Churches are filled with stories like that. Little moments of joy and personality that embraces the loved ones that were. And who are we to think that they are gone? We have pictures and plaques. We have stories and guesses on what they would have thought of what is happening now. They are, in so many ways, still among us.
I have had more than one person say how thankful they were that (fill-in-the-blank) was already gone before COVID because that would have done them in. We still are, and will be for years, overcoming the personal, social, and societal trauma of the Shutdown and deaths. Our education system will be playing catch-up for years to come, if they will ever make it at all. Mental Health. Physical Health. Spiritual Health. It all paid a price going through what we did. By ignoring death like we do, it makes it hard to deal with the trauma we experienced.
So I am thankful for this day, this day when we remember the Saints of God, and include them in our thoughts and prayers. Time, beyond this limited physical world, means nothing. God is not caught up in another part of his creation. He is beyond space and time, both. God made them and can step away from them. So in praying for the Saints, and with the Saints, we enter the Eternal Now that is promised after Judgment Day, when all creation will sing its praises to God.
I am thankful for this day when we lean on the tradition that has come before. As Anglicans, Scripture, Reason, and Tradition are the three legs of our theological stool. We claim the heritage of the one holy catholic and apostolic church. We include traditions from every branch of the tree of Christendom. Thankfully and unapologetically. That is our uniqueness, our openness. As G.K. Chesterton reminded us, “Tradition means giving votes to the most obscure of all classes, our ancestors. It is the democracy of the dead.” They still get a say in their church.
Scripture looks at those who have come before with a beautiful metaphor…
Therefore, since we are surrounded by so great a cloud of witnesses, let us also lay aside every weight and the sin that clings so closely, and let us run with perseverance the race that is set before us, looking to Jesus the pioneer and perfecter of our faith…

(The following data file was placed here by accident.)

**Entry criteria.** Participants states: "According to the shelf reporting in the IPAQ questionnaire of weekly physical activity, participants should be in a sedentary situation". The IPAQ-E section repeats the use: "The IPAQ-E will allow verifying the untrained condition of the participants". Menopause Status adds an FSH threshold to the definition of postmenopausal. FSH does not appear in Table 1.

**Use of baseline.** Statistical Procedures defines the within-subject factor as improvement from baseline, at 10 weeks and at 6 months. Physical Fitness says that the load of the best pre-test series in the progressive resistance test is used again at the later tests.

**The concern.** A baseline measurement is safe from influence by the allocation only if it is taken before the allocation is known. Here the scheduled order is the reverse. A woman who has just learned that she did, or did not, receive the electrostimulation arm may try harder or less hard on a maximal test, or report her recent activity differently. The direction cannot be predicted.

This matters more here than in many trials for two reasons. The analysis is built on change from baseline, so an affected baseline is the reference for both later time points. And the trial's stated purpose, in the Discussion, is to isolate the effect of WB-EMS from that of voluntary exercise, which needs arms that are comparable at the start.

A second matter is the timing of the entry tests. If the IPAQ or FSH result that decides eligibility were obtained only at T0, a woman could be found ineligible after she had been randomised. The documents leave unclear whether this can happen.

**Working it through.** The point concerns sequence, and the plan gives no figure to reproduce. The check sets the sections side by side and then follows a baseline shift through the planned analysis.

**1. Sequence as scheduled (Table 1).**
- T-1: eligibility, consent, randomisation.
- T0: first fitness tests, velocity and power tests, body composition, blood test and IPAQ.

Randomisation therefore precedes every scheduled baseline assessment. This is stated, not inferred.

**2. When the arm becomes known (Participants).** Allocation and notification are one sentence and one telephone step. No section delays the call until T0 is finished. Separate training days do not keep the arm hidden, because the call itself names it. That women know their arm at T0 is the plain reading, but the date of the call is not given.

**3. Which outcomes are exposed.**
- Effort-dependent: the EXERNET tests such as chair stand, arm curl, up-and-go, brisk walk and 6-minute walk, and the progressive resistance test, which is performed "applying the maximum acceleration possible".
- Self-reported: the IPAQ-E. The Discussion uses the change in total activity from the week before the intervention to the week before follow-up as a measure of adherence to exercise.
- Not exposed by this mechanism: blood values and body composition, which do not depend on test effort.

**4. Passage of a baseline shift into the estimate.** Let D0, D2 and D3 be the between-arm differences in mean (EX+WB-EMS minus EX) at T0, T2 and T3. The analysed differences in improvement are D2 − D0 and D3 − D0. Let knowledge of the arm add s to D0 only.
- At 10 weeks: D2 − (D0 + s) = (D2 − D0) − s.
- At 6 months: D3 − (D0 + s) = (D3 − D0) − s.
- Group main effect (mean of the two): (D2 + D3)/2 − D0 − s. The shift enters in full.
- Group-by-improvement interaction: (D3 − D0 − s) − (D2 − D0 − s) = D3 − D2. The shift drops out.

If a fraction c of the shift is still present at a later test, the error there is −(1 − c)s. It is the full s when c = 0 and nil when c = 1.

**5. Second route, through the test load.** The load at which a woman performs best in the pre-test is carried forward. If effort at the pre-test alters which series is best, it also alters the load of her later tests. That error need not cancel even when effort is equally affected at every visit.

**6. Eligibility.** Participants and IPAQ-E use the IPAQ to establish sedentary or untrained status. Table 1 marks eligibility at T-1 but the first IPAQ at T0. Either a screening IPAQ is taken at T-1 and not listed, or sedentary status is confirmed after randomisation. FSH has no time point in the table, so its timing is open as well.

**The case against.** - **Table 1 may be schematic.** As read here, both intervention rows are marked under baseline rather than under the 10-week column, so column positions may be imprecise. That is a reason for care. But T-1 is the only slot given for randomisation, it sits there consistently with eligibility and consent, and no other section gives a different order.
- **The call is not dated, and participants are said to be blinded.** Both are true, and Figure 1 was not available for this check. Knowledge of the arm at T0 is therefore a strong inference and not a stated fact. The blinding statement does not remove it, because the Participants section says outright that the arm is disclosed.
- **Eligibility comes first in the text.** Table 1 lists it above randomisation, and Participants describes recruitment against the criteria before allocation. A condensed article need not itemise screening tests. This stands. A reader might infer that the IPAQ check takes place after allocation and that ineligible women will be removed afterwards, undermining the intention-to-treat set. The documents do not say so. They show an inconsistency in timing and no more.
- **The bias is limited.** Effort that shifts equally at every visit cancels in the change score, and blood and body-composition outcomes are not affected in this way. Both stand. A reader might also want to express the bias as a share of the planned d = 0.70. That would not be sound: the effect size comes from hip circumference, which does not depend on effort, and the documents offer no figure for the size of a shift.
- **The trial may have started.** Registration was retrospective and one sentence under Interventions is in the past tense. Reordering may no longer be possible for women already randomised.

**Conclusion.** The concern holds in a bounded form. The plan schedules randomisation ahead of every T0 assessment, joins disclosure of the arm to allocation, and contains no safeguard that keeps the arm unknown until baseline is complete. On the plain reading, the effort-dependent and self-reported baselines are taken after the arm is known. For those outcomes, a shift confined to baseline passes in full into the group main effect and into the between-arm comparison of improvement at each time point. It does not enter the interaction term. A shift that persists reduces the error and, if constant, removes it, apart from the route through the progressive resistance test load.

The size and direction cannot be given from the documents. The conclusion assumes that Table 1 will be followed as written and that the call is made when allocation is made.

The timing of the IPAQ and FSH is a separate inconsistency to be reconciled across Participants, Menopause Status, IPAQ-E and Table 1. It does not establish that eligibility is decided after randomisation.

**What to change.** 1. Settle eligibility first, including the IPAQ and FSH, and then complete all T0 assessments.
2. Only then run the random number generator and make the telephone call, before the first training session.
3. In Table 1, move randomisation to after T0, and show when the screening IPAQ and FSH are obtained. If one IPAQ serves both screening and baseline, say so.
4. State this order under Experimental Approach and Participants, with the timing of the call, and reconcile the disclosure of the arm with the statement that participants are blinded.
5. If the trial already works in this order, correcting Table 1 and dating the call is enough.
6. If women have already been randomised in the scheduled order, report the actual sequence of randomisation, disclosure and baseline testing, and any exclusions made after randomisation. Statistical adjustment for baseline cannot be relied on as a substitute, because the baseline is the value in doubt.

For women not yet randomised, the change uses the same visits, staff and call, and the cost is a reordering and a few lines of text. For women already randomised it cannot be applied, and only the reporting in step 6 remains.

I am thankful that we can look back to those who inspire us to be more like Christ. Growing up in the evangelical wing of the Church, I never gave saints any attention. I was honestly a little frightened of anyone who would pray to anyone but God, so Saints were not liked or appreciated.
But in the years since, I have been fascinated and overwhelmed with joy and appreciation for saints. Most days I look up “The Saint of the Day.” And each day has many.
I have made vows to try and love Jesus like St. Francis did, still a model almost 800 years after his death. (1226 was the year of his death.) I love the crazed devotion of St. Brendan. The quiet humility and ecstasy of St. Teresa of Avila. The dedication and systemization of discipleship of St. Ignatius. So many ways of loving Jesus, the study of this great cloud of witnesses could never end.
However you approach this night, however you remember those who have come before, however you look to the pilgrim path that you are on that only ends in one place, I pray God’s blessing on you. We need not fear death. As St. Paul instructed us, “To live is Christ, to die is gain.” (Philippians 1:21) We do not rush to die, for as long as we live we have something we can do for God. But we see it as a transition, not an end.
As the Saints surround us, and maybe even come close today, think on them. Thank God for them. Maybe even tell them how special they are in your life, still. May their lives still be an example for us in the living of these days, and in our following of Christ. Amen